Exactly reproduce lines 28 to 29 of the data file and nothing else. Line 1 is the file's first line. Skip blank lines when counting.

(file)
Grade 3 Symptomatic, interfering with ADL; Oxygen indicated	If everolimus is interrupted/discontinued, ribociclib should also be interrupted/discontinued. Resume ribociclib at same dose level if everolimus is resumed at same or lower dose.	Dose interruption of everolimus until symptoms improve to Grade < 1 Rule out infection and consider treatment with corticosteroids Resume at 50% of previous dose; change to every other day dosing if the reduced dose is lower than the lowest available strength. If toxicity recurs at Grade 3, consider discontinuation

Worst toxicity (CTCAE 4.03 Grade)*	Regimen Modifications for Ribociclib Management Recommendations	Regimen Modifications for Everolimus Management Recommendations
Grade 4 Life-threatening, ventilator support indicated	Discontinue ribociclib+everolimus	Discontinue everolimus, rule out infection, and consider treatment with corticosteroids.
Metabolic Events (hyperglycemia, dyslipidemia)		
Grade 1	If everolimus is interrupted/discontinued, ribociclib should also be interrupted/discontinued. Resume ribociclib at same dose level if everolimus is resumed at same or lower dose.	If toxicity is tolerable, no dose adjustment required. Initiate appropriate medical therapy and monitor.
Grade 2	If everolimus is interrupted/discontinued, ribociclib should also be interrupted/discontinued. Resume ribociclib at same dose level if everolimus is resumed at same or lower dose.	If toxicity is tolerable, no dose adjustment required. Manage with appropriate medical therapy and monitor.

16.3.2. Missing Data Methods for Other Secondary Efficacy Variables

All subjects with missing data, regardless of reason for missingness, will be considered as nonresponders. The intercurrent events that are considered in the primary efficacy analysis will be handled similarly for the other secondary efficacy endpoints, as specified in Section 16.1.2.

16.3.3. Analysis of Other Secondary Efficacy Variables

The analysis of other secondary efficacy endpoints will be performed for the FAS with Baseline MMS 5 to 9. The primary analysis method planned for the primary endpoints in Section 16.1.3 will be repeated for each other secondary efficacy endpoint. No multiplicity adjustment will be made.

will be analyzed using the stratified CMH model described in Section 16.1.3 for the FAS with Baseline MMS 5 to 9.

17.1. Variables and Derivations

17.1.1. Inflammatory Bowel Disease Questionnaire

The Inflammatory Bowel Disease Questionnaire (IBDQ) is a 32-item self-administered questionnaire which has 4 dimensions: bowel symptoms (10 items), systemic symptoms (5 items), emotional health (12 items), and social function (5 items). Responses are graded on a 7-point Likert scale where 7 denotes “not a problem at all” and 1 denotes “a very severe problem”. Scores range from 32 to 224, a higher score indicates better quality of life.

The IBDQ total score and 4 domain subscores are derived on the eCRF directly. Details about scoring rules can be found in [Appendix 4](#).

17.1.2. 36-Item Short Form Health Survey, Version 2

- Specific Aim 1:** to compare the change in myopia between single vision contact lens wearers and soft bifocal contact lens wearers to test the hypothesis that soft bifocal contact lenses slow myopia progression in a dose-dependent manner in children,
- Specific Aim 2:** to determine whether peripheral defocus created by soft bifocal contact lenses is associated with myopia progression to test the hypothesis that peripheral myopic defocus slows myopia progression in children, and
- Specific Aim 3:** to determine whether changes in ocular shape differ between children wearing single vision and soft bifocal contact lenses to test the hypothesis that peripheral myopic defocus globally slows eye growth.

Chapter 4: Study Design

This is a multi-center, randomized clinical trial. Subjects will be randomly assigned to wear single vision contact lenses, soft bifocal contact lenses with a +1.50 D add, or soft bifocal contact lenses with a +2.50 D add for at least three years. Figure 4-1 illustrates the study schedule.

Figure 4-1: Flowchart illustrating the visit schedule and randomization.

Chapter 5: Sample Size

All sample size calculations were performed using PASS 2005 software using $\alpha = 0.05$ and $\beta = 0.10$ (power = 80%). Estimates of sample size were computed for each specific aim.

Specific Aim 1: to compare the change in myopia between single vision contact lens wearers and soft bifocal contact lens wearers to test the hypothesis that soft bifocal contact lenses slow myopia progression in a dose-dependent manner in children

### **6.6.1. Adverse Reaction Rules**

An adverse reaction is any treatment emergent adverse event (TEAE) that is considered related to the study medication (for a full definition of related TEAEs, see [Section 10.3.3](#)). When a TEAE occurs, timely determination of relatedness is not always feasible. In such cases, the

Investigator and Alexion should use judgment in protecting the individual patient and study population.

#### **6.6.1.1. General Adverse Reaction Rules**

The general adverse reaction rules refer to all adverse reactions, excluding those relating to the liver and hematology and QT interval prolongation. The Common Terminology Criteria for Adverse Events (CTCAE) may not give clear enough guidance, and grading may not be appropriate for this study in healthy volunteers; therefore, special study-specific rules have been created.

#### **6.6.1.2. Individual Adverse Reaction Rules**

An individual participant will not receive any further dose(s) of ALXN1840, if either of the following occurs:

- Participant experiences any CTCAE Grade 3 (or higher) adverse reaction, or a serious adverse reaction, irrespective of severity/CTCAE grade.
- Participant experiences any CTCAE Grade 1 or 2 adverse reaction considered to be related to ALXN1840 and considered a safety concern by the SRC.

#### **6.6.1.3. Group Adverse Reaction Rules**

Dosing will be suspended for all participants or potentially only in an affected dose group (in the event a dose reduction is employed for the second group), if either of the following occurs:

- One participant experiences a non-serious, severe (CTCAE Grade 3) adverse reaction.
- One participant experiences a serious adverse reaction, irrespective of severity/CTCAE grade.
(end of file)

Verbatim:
Investigator and Alexion should use judgment in protecting the individual patient and study population.

#### **6.6.1.1. General Adverse Reaction Rules**